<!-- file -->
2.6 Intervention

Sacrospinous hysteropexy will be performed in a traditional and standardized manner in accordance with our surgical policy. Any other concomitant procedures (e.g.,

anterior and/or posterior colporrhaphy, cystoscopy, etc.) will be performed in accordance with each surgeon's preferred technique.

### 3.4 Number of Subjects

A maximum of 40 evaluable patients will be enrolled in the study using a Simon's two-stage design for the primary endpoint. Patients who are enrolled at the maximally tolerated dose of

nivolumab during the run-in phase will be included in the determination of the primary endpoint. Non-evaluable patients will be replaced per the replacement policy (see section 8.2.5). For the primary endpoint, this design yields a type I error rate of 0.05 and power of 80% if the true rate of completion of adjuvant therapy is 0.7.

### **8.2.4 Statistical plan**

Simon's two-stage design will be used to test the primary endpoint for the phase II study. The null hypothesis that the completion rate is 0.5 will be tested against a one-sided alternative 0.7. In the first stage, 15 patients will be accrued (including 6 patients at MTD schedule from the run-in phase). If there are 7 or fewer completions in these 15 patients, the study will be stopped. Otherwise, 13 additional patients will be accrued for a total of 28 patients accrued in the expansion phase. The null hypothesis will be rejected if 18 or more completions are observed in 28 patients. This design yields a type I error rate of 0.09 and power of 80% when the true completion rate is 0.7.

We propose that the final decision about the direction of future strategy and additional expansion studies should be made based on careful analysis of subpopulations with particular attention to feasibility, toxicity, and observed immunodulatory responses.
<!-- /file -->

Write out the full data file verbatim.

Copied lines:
2.6 Intervention

Sacrospinous hysteropexy will be performed in a traditional and standardized manner in accordance with our surgical policy. Any other concomitant procedures (e.g.,

anterior and/or posterior colporrhaphy, cystoscopy, etc.) will be performed in accordance with each surgeon's preferred technique.

### 3.4 Number of Subjects

A maximum of 40 evaluable patients will be enrolled in the study using a Simon's two-stage design for the primary endpoint. Patients who are enrolled at the maximally tolerated dose of

nivolumab during the run-in phase will be included in the determination of the primary endpoint. Non-evaluable patients will be replaced per the replacement policy (see section 8.2.5). For the primary endpoint, this design yields a type I error rate of 0.05 and power of 80% if the true rate of completion of adjuvant therapy is 0.7.

### **8.2.4 Statistical plan**

Simon's two-stage design will be used to test the primary endpoint for the phase II study. The null hypothesis that the completion rate is 0.5 will be tested against a one-sided alternative 0.7. In the first stage, 15 patients will be accrued (including 6 patients at MTD schedule from the run-in phase). If there are 7 or fewer completions in these 15 patients, the study will be stopped. Otherwise, 13 additional patients will be accrued for a total of 28 patients accrued in the expansion phase. The null hypothesis will be rejected if 18 or more completions are observed in 28 patients. This design yields a type I error rate of 0.09 and power of 80% when the true completion rate is 0.7.

We propose that the final decision about the direction of future strategy and additional expansion studies should be made based on careful analysis of subpopulations with particular attention to feasibility, toxicity, and observed immunodulatory responses.